A Fix for Car Fixers?

Will the Ticketmaster/Live Nation merger limit live music in Las Vegas?


Computers are in charge of almost every aspect of your vehicle these days, from telling the transmission when to shift to controlling the door locks. When something goes wrong, as it inevitably will, who has the specialized, sometimes proprietary, knowledge and tools to fix the problem? The dealer who sold you the car, of course. But as a 2009 Consumer Reports survey found, motorists aren’t always satisfied with the service they get at dealers. They want choices. Independent garages want the business. Competition benefits everyone.

Independents, though, can’t fix cars unless they have the same access to tools and information as franchised dealers. A broad coalition of independent garages, auto-parts stores and aftermarket manufacturers has been pushing for federal legislation that would level the field, and after a decade’s effort they scored their first legislative victory in August with Massachusetts’ Right to Repair Law, mandating that dealers who sell cars participate in a database to make all the information and tools available, at the same price, to everyone. The coalition is looking to take Right to Repair national with House Bill 1449, but so far advocates have been stymied by opposition from dealers and manufacturers.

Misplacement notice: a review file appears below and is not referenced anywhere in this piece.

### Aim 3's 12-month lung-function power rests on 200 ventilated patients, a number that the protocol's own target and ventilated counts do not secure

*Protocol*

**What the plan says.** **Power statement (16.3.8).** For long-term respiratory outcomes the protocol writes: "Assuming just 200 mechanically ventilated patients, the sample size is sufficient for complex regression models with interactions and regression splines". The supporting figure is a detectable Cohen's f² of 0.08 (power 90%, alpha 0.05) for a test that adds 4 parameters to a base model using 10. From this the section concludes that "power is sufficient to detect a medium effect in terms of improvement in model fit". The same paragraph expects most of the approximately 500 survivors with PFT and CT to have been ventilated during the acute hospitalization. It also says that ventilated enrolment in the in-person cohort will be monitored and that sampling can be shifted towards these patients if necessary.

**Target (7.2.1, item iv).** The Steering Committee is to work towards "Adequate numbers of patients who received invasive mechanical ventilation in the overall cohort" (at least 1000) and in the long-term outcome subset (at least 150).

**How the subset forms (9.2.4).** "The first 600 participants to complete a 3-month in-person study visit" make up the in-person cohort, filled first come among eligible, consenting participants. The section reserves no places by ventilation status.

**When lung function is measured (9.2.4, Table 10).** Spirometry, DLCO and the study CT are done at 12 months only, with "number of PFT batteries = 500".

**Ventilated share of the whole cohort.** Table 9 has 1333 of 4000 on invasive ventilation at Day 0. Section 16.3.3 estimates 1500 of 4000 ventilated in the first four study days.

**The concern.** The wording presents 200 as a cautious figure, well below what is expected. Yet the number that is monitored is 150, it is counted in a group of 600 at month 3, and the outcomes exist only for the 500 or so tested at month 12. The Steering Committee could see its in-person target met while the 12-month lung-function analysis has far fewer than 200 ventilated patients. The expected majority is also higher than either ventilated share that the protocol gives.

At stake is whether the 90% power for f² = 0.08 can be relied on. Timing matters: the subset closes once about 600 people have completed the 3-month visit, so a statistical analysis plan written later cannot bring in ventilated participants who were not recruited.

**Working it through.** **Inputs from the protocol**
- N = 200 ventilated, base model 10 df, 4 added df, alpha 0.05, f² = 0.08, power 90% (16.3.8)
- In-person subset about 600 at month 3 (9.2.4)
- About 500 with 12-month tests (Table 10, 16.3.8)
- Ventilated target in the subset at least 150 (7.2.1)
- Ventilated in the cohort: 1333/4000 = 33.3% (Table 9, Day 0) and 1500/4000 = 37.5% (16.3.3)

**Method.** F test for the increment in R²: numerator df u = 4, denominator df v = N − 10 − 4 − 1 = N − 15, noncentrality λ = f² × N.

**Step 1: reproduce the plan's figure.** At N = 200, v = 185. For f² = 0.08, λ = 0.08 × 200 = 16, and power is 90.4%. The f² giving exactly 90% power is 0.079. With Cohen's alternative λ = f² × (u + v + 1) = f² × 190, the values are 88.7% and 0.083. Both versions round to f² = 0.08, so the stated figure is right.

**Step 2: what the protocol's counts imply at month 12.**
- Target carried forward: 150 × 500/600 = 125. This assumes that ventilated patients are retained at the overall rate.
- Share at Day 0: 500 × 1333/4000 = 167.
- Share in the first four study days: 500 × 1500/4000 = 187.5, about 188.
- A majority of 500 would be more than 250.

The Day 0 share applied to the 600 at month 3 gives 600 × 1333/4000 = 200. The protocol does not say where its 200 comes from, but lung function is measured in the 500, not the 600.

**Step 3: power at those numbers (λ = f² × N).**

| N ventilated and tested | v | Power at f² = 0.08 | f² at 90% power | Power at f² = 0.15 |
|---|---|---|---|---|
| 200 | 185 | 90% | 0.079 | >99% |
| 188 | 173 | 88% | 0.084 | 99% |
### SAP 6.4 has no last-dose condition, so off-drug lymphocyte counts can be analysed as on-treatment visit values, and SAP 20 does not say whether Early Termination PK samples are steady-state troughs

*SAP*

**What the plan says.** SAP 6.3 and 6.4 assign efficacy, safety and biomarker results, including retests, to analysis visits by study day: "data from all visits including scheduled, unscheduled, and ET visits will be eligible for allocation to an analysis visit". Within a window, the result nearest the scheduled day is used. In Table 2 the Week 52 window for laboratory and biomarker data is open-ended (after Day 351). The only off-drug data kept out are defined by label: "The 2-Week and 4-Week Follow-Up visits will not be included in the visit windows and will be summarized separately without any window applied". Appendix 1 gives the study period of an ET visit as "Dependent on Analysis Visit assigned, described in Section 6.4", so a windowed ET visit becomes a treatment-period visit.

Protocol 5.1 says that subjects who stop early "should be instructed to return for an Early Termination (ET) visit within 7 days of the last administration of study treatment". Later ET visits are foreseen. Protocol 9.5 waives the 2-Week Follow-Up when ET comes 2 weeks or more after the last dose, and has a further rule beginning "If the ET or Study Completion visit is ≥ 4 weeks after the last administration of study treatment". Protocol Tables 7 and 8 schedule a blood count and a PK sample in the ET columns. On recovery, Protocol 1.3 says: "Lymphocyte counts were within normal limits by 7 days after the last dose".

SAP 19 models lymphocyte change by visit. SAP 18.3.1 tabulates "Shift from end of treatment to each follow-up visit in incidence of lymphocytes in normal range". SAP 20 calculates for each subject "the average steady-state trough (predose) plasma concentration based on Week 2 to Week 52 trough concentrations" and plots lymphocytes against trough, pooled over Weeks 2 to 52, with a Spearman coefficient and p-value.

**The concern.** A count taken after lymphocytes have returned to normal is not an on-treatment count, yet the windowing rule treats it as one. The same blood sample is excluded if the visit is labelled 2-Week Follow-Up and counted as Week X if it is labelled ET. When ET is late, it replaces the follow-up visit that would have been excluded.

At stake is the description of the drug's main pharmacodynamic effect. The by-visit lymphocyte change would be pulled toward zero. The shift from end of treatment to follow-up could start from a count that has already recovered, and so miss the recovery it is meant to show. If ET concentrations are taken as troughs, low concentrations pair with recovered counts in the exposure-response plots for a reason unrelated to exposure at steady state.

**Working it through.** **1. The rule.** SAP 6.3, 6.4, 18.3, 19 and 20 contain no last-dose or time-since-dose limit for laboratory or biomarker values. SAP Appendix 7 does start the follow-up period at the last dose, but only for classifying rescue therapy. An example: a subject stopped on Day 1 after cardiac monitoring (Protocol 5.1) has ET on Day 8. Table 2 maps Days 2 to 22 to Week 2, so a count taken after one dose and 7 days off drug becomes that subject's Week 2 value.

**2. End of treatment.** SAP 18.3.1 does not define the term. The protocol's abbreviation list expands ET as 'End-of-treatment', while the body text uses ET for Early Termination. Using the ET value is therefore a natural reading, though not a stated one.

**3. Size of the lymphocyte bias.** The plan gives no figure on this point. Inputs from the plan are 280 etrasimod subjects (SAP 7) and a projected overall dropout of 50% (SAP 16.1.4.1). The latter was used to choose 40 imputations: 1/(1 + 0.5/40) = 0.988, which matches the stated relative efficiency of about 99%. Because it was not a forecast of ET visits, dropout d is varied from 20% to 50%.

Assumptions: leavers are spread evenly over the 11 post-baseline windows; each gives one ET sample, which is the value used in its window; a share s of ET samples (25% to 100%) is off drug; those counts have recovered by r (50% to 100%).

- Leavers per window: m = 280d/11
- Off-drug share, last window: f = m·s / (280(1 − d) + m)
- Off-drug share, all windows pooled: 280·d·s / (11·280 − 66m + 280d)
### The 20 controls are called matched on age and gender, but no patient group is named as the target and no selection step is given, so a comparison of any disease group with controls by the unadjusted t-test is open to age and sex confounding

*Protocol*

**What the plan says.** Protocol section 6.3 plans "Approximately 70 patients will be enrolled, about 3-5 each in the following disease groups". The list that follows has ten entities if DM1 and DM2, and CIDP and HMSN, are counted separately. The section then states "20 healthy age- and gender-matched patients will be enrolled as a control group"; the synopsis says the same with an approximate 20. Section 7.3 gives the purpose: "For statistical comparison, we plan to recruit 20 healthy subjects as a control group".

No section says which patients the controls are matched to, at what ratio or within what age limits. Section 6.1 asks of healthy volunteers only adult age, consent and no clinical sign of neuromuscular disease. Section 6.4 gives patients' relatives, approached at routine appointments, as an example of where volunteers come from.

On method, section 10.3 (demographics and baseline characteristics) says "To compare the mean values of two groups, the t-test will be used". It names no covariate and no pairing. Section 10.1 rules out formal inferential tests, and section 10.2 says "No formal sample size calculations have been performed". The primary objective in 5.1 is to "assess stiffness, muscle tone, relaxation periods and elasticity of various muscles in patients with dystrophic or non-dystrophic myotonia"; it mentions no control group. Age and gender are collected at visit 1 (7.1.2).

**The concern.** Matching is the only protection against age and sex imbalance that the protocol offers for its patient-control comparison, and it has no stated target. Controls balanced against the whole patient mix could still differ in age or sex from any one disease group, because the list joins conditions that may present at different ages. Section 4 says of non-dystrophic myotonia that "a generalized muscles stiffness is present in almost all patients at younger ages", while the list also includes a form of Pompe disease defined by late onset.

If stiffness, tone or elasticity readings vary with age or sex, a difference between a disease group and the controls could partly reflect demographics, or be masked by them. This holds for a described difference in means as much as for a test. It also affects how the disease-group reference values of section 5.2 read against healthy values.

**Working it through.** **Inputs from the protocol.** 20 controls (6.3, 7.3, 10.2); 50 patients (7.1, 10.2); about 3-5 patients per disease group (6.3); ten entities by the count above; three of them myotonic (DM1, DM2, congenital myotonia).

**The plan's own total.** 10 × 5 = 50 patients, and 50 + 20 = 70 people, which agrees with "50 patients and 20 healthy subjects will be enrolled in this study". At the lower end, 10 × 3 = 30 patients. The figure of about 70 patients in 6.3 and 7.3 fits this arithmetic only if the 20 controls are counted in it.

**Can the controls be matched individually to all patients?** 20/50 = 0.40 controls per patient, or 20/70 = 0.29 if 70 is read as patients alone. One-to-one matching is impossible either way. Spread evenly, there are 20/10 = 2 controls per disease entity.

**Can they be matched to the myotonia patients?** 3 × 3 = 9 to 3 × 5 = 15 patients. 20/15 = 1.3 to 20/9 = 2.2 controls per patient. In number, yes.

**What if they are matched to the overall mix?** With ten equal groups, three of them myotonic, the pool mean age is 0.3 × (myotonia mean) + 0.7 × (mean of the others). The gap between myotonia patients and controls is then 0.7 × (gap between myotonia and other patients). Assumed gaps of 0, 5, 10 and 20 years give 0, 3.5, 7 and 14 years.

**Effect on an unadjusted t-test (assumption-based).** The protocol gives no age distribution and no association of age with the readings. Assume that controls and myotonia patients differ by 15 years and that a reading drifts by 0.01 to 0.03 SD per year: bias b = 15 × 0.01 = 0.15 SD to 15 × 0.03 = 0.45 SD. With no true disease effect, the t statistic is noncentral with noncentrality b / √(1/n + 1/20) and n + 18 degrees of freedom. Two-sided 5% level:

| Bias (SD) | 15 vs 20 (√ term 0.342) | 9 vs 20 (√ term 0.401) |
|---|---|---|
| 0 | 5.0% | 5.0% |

The Massachusetts law improves the prospects for a federal statute, says Roy Littlefield, executive vice president of the Tire Industry Association in Maryland, which supports Right to Repair. But even if the law never goes national, he says, once full access is required in one state it will spread to others.

The Automotive Service Association, a trade group that advocates for professional repair standards, acknowledges the need for fair competition between independents and dealers. That’s why there are already websites and subscription services where the independents can access almost all the repair information they need. “What we have found is that the information is available, so we are not supportive of a federal law,” says the ASA’s Angie Wilson.

Meanwhile, you just want that annoying light on the dashboard taken care of. Soon, it might be easier to get it fixed.

Suggested Next Read

3 Questions This Week


3 Questions This Week

By Dave Berns

The deadly attacks on U.S. diplomatic facilities and personnel in Libya and anti-American protests throughout much of the Muslim world may have temporarily refocused the presidential campaign, but the economy remains the key issue for most Nevada voters. We spoke to Eric Herzik, chairman of the political science department at the University of Nevada, Reno, to find out what to expect in the week ahead in presidential politics. They say the economy’s the fulcrum of this election, but are we having the conversation we need?